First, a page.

Saints pressing their case in the Premier League

Posted by Richard Jolly

Maya Yoshida battles with Sergio Aguero Southampton v Manchester CityPA PhotosMaya Yoshida battles for possession with Sergio Aguero

Pressing was a philosophy embraced in Barcelona, but not just by Barcelona. Because, as Southampton earned their first win under Mauricio Pochettino, the Argentine showed he has brought an ethos with him from Espanyol.

Pep Guardiola was not the only manager in Catalonia to focus on winning the ball back high up the pitch. Pochettino did likewise, an approach that has troubled both Manchester teams. Sir Alex Ferguson described Southampton's second-half performance at Old Trafford as the best by a visiting team against United this season. City suffered their heaviest league defeat of the season against Saints.

If their downfall was self-inflicted, with all three goals coming from basic individual errors, Southampton can argue they forced the mistakes. The defending champions' pass completion rate was down to 76%, the lowest of the season and Southampton followed where Liverpool led last Sunday, looking to win the ball in City's half.

If that failed, the aim was to regroup with at least four of the five midfielders forming a shield in front of the back four and press in deeper positions but Saints' first objective was to hassle and harry City in their own territory. Sometimes they committed six men forward when they didn't have the ball, looking to regain it. It is a policy which requires a high level of fitness and which could be risky: had City got out of tight situations, they would have only seen four opponents between them and goalkeeper Artur Boruc.

Southampton even pressed the centre-backs at times; one pass Joleon Lescott sent straight into the stands came when Steven Davis was closing him down. There was another instance when Morgan Schneiderlin, supposedly the most defensive of the Southampton midfielders, was chasing down the other City centre-back Javi Garcia.

Most significantly, Jason Puncheon's opening goal came from pressing, the winger robbing Gareth Barry and, because his team-mates were in advanced positions, they had four attackers against four defenders. Their other strikes, while still more glaring mistakes from England internationals, highlighted other parts of the gameplan that predated Pochettino's arrival. The second is obviously attributable to Joe Hart's fumble, but the build-up was instructive. One of Southampton's trademark moves is for striker Rickie Lambert to pull away to the flanks to meet a diagonal pass, sometimes with the winger cutting inside him. This was a ball from left to right; more often it is the other way around especially with Jay Rodriguez, who has spent much of his career operating as a centre-forward, currently manning the left flank.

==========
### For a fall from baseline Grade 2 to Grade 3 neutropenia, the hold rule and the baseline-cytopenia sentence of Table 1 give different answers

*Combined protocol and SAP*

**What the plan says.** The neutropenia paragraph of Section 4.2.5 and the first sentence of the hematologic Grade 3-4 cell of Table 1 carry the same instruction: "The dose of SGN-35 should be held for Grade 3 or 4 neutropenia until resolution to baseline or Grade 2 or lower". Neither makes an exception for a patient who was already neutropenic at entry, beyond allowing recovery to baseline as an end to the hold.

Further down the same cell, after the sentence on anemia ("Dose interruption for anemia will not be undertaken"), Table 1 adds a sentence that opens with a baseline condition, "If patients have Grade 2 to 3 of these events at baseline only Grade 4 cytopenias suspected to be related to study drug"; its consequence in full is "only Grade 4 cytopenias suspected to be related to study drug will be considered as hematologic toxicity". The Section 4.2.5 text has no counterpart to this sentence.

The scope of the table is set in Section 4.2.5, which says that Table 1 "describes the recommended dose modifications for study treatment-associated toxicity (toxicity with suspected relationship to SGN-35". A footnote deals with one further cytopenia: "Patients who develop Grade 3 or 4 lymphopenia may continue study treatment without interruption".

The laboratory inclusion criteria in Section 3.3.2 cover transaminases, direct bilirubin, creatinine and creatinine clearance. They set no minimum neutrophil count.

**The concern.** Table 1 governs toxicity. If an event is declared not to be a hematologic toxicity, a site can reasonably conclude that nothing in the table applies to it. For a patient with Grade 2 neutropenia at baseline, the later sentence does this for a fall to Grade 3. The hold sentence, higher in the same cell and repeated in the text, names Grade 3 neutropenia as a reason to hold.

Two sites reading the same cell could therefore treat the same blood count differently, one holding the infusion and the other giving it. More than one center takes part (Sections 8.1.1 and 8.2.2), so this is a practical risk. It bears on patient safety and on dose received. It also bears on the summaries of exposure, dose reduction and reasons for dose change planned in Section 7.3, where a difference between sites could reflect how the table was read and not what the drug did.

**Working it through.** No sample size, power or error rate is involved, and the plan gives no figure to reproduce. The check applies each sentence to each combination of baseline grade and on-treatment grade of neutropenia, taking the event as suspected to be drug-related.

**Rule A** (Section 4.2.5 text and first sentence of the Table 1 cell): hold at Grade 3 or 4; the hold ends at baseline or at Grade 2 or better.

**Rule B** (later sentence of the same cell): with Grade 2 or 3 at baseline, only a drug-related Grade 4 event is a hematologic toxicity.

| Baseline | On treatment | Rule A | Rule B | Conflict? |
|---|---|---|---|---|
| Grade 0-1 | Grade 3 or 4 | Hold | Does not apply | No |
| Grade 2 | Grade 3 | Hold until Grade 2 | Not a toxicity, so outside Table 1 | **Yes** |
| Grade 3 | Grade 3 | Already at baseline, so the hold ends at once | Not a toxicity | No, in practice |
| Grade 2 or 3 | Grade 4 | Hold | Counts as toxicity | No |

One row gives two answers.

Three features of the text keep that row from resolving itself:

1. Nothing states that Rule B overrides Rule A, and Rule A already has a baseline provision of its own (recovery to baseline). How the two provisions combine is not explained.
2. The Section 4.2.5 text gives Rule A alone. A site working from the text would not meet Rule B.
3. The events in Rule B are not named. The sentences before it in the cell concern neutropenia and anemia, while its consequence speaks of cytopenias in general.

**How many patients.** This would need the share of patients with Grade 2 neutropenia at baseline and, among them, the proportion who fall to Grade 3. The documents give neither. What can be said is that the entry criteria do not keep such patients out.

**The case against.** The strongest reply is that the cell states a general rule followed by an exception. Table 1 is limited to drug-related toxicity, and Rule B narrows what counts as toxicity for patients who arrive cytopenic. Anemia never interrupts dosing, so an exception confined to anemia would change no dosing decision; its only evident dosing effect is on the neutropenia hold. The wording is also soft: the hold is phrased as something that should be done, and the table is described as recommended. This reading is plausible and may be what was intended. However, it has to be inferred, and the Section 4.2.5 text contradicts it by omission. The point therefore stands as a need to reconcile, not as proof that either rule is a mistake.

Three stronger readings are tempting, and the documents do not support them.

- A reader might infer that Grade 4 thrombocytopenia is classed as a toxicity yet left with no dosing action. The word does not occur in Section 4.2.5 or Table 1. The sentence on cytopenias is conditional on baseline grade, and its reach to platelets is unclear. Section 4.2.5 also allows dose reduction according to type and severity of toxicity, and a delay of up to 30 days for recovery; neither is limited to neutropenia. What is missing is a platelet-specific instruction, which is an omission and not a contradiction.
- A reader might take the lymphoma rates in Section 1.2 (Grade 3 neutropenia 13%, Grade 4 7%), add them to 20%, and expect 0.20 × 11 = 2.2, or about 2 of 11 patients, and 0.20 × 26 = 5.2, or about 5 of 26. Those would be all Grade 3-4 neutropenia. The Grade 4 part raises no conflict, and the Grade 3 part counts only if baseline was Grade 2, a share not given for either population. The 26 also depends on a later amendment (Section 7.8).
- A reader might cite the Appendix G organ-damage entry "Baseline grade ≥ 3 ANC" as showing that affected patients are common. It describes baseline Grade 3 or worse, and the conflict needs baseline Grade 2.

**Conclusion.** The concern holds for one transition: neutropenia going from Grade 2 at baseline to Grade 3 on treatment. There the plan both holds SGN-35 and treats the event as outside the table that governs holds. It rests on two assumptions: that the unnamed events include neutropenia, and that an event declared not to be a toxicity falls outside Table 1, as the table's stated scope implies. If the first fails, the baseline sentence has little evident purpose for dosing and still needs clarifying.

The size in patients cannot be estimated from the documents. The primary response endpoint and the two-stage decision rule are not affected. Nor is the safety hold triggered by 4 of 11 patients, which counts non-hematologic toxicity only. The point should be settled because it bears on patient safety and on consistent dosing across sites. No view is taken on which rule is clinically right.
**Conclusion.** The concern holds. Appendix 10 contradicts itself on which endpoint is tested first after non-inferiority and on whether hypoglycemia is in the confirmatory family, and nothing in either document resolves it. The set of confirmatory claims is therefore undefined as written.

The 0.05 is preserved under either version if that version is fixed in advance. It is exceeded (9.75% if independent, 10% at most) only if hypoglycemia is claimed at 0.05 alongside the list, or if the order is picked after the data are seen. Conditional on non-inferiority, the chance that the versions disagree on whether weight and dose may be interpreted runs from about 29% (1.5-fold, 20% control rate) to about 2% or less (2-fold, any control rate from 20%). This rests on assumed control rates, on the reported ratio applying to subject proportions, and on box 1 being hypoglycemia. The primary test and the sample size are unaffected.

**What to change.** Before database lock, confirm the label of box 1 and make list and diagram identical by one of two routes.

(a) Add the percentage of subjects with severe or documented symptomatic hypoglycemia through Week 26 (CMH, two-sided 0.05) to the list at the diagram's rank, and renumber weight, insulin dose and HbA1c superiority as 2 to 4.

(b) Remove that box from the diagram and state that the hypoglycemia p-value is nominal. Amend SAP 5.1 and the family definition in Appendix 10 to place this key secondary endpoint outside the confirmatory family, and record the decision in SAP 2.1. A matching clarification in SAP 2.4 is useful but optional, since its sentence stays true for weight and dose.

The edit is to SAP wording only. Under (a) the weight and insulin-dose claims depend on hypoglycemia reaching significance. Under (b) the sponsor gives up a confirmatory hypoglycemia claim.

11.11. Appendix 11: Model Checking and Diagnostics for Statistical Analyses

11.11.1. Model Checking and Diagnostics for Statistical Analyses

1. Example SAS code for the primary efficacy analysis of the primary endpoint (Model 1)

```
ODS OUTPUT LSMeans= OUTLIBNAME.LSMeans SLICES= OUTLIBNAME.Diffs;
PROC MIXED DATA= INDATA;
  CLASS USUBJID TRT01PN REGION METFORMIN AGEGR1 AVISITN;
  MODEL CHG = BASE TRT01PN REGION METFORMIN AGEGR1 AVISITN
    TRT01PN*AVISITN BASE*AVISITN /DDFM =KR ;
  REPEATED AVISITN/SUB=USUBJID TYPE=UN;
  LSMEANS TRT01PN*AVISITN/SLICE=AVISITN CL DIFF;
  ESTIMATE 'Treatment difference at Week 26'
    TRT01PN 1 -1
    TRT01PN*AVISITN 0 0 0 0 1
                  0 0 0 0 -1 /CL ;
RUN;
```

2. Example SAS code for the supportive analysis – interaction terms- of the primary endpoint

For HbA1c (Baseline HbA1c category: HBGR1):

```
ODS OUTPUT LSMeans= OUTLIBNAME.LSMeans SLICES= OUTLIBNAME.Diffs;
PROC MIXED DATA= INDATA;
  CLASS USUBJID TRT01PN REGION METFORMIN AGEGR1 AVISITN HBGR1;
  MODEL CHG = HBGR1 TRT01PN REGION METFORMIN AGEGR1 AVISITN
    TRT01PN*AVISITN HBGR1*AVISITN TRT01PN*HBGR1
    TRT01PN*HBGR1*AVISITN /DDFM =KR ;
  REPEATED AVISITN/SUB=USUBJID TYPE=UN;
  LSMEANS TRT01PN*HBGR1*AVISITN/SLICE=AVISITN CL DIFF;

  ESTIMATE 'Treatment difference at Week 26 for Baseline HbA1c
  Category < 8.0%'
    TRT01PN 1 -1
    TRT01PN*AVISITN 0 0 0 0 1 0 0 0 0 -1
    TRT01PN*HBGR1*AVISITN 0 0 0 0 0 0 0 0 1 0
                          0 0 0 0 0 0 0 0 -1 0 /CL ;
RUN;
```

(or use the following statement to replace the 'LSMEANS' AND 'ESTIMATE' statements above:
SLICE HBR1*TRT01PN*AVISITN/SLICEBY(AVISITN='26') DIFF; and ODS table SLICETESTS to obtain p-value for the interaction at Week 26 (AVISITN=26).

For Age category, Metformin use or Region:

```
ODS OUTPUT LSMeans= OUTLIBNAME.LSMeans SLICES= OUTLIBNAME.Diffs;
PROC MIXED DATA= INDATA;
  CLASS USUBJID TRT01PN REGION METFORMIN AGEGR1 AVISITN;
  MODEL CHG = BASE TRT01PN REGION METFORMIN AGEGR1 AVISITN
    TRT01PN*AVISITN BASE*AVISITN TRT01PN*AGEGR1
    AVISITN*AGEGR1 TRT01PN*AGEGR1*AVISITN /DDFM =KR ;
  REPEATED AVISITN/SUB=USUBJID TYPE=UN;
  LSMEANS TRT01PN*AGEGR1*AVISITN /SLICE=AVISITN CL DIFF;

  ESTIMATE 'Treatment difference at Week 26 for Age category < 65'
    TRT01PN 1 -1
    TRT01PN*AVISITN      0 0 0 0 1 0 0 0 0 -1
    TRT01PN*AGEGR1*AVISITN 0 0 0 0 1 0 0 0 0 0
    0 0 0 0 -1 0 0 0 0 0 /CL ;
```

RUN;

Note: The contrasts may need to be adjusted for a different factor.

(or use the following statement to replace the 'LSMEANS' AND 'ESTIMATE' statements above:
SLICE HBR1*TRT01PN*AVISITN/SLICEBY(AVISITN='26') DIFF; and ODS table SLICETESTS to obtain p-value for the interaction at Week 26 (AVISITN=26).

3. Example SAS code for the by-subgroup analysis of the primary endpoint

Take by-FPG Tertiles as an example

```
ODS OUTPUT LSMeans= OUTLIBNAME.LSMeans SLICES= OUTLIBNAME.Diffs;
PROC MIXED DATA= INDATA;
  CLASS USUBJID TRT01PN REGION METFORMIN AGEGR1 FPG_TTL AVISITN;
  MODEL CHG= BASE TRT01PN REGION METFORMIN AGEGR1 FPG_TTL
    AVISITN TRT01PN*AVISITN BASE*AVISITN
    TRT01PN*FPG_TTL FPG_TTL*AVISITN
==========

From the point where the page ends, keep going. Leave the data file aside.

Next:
Indeed, there were two significant elements to Rodriguez's positioning. As a sometime striker, he spent much of his time infield, sometimes running past Lambert to become the most advanced man. In addition, he did not always track Pablo Zabaleta back - sometimes Davis came across to the left to cover for him as 4-2-3-1 became 4-4-2 - which presented a dilemma for the City right-back: should he go forward, leaving an opponent in space behind him? He did for City's goal although, as it was a counter-attack from a corner, that was less Rodriguez's responsibility than it would have been in open play.

For Southampton's third goal, however, Rickie Lambert moved into the room behind Zabaleta - once again, proof of the striker's fondness for the inside-left channel - before Barry put the ball into his own net. It illustrated Zabaleta's difficulties, which were compounded - some might say created - by the men supposed to be his allies. A midfielder by trade, Garcia was the right-sided centre-back but was uncertain in his positioning. Ahead of Zabaleta, Samir Nasri was of little assistance. In effect, the Argentine had to be a one-man right flank.

As ever when City trailed, Roberto Mancini tinkered. The problem the City manager had was that, with Mario Balotelli sold and Carlos Tevez absent, he had no striking options. Instead, he switched personnel and formation in defence and midfield, first trying to put David Silva in the hole and turn his initial 4-4-1-1 into 4-3-1-2. Then he made a familiar switch, going to a back three which, unusually, contained no specialist central defenders. Lescott was withdrawn and Garcia flanked by Zabaleta and Gael Clichy. Finally when Maicon came on, he was the right wing-back in a 3-5-2 system, meaning James Milner, only a substitute himself, had three different briefs in his cameo.

It was a defeat that could leave City 12 points behind Manchester United with 12 games to play. Meanwhile, the statistics gave an indication of Southampton's approach and its effectiveness. Schneiderlin had the most interceptions in the game, just as he does over the Premier League season. Their leading tackler was Puncheon, the right winger and, while many strikers can be the outfield players least involved in play, Lambert attempted 53 passes and had 68 touches - a sign that, because Southampton were pressing, they had players near him and could combine with him when they got the ball back.

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